Christianity and Islam have similar teachings on peace and it is evident that there is a strong relationship between these fundamental teachings and the ways in which the religious traditions and their organizations actively strive towards world peace. World peace is understood in both faiths, not just as an absence of violence and conflict, but also as an overall sense of wellbeing and social cohesion. Inner peace is essential in achieving world peace, and must be attained in order to work towards peace at a higher level.
Christianity teaches that peace is Christ’s parting gift and a concept that begins with Him, “Peace I leave with you; My peace I give you” (John 14:27). The Catholic peace movement “Pax Christi” stands for the ‘peace of Christ’ and has launched a policy for a culture of peace and non-violence. “Pax Christi” uses the teaching of the peace of Christ to guide them, calling adherents to state that they are recognizing their responsibility to “respect life…practice active non-violence [and] defend freedom” (Pax Christi International Manifesto for a Culture of Peace and Non Violence 1999) in order to contribute to the achievement of world peace.
Islam teaches that peace can only be attained through the submission to Allah’s will. One is able to submit to Allah through the process of jihad, which is to struggle to overcome the obstacles in the way of submission, or the process of Shahada. The Sufism movement provides Muslims with a path to follow in order to contribute to the attainment of world peace through 3 stations. These mirror the teaching that peace can only be found in Allah, encouraging the submission as the initial step in moving towards world peace, “Submitting our…bodies to Allah is Sufism” (Sufism Equals to Islam). The teaching of submission and anticipation of pleasing Him, establishes a Muslims role in actively working towards achieving world peace.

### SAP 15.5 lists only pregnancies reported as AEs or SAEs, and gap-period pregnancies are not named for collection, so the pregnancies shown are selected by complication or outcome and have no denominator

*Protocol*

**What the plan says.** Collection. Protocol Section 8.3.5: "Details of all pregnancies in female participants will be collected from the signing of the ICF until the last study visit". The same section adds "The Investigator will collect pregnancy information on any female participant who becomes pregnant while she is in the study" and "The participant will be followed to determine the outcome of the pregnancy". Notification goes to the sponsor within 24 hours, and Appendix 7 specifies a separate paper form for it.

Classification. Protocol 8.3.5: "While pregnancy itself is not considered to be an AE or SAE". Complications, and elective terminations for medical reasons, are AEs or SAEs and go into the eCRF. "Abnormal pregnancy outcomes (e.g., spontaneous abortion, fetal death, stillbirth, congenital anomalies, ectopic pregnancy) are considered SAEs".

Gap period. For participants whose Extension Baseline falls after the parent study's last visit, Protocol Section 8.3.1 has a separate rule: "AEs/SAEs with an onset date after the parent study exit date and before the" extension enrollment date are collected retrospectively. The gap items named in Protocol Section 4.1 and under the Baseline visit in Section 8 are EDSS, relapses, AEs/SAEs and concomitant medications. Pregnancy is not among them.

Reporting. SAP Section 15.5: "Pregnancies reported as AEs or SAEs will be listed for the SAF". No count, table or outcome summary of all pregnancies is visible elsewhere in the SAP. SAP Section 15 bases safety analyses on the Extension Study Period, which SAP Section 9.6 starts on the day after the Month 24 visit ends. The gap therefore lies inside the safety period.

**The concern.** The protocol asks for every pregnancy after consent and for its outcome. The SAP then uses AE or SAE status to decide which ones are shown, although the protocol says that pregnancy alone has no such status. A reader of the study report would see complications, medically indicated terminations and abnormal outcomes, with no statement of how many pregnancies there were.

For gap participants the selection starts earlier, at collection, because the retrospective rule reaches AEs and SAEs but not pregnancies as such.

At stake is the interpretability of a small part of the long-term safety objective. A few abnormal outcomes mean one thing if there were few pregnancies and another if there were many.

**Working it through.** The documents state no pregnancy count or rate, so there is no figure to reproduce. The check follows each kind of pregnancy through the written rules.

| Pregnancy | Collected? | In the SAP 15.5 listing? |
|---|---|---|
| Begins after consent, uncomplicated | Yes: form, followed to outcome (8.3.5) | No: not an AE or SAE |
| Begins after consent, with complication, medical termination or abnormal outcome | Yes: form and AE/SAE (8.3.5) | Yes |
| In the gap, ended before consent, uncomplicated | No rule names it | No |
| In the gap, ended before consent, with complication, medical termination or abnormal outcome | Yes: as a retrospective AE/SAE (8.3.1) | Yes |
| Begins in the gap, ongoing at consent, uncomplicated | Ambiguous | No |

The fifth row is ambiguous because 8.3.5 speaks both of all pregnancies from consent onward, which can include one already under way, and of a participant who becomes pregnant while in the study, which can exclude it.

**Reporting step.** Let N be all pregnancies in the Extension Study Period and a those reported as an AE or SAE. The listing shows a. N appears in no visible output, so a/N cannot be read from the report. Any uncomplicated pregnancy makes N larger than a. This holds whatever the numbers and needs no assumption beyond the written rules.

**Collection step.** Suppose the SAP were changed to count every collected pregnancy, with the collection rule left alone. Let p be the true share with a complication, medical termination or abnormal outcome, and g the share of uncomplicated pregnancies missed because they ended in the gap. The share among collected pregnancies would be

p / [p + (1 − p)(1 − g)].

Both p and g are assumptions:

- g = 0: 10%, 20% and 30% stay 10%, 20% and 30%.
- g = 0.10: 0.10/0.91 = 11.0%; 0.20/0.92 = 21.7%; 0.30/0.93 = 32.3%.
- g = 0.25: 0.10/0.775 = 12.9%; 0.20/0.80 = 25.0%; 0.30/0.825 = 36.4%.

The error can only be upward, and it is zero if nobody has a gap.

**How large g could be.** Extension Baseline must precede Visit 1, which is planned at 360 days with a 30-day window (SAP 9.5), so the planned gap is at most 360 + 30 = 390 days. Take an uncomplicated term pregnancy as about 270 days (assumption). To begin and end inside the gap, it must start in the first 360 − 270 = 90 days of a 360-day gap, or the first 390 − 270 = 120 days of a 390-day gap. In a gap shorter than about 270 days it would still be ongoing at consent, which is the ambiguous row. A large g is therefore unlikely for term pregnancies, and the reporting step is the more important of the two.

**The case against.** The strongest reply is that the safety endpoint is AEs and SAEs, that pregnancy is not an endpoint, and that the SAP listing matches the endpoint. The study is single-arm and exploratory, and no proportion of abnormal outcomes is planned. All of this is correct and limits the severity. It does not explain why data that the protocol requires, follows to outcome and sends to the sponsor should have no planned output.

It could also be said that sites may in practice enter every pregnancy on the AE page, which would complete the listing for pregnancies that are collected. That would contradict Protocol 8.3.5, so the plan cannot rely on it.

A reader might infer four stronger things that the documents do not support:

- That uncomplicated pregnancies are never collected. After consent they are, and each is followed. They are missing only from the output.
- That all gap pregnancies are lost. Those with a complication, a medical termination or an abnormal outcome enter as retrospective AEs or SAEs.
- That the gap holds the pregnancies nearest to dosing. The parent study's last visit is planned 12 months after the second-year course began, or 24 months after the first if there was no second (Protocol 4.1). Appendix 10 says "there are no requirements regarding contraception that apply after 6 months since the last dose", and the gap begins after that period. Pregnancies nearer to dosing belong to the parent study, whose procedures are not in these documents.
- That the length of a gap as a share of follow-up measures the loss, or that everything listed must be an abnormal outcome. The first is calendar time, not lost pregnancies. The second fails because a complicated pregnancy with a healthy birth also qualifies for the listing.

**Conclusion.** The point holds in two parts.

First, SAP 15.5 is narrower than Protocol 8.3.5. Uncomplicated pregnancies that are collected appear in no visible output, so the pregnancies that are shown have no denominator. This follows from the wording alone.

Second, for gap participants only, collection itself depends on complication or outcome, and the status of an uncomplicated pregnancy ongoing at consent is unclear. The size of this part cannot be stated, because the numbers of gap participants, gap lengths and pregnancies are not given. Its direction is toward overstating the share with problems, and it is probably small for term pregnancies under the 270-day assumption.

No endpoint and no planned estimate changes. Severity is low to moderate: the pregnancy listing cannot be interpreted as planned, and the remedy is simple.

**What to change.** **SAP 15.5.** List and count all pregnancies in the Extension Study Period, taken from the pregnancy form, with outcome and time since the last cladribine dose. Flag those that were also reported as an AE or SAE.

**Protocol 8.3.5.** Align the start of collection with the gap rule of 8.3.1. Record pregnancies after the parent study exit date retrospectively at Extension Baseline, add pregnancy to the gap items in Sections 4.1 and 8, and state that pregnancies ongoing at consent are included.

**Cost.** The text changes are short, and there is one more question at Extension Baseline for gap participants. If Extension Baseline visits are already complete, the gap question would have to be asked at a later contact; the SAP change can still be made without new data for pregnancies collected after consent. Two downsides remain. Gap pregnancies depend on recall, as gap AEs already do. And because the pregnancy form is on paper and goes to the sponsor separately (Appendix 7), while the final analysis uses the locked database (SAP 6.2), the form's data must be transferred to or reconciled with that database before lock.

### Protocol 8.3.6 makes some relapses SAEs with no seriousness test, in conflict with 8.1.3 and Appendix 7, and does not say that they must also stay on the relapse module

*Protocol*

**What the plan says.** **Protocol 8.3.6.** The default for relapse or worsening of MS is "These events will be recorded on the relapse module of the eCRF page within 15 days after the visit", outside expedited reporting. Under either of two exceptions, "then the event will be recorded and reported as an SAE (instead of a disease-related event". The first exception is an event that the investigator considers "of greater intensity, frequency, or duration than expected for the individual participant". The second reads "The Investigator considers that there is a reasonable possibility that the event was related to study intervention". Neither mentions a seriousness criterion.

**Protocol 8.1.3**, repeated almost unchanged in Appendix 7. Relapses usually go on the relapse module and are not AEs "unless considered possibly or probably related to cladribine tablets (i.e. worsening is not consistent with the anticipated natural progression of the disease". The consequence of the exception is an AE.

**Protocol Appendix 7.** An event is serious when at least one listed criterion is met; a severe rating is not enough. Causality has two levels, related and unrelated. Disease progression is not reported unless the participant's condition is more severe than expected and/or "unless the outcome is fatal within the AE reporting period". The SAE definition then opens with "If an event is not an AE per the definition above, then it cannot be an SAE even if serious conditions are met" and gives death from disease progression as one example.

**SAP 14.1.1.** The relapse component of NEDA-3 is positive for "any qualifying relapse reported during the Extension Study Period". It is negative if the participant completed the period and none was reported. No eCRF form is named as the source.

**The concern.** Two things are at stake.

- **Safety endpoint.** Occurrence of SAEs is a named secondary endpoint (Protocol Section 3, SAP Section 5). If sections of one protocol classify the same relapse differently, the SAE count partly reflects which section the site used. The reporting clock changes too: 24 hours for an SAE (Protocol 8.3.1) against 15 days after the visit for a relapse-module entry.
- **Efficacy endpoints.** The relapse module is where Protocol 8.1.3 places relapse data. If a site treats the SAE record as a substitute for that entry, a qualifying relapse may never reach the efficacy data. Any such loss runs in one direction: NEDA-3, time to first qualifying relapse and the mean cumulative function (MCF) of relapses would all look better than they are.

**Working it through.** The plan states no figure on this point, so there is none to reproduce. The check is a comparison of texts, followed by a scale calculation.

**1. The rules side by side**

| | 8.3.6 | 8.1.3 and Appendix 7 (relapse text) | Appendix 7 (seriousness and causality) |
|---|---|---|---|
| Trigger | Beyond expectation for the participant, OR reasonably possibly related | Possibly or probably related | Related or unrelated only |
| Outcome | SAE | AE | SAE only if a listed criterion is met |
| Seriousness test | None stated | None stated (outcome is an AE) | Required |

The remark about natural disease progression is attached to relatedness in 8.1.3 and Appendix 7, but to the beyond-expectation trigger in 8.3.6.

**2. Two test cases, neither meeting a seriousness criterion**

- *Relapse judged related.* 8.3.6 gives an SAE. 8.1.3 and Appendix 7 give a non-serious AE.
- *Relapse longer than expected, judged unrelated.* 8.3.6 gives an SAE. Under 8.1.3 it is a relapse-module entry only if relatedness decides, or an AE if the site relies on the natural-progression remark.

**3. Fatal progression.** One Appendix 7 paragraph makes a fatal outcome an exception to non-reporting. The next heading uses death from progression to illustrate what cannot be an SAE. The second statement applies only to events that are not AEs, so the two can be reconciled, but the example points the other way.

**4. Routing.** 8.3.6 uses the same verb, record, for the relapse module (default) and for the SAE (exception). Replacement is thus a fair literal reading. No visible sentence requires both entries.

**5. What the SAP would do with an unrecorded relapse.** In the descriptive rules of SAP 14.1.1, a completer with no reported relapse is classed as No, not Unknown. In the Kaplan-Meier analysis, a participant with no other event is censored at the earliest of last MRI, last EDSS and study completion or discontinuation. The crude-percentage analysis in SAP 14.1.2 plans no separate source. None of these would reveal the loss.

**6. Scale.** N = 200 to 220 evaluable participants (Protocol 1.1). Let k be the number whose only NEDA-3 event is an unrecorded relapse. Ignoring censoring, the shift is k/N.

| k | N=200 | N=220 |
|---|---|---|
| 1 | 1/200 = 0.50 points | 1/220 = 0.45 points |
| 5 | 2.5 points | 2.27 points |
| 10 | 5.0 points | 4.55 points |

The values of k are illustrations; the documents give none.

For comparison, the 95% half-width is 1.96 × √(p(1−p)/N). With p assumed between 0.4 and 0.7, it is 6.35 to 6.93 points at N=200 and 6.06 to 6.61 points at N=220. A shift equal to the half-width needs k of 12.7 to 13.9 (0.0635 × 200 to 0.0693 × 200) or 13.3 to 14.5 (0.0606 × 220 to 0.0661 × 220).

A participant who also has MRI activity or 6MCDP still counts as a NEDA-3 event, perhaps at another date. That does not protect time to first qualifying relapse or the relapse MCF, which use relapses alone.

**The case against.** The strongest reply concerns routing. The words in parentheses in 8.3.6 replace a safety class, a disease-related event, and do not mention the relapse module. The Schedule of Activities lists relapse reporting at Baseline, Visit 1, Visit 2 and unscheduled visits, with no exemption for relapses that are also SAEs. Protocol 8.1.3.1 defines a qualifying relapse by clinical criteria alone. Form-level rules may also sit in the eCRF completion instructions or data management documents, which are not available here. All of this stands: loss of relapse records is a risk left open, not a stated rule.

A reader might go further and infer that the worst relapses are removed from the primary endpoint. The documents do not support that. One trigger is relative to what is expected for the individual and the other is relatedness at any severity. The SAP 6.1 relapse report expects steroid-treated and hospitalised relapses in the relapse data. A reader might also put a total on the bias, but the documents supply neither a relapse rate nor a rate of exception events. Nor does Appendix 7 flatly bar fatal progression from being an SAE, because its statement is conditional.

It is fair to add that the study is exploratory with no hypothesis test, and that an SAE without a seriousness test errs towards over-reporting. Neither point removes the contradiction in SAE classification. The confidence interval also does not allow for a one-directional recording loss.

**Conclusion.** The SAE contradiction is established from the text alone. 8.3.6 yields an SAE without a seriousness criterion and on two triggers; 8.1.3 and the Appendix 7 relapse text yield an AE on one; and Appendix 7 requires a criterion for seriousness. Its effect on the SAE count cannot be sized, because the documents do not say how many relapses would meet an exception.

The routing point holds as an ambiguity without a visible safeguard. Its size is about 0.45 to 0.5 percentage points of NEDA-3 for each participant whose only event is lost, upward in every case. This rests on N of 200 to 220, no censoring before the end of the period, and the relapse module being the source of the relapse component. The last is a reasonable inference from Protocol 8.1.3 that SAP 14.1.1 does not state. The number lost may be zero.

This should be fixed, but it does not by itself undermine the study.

The Quakers are a Christian denomination that follows the principal...
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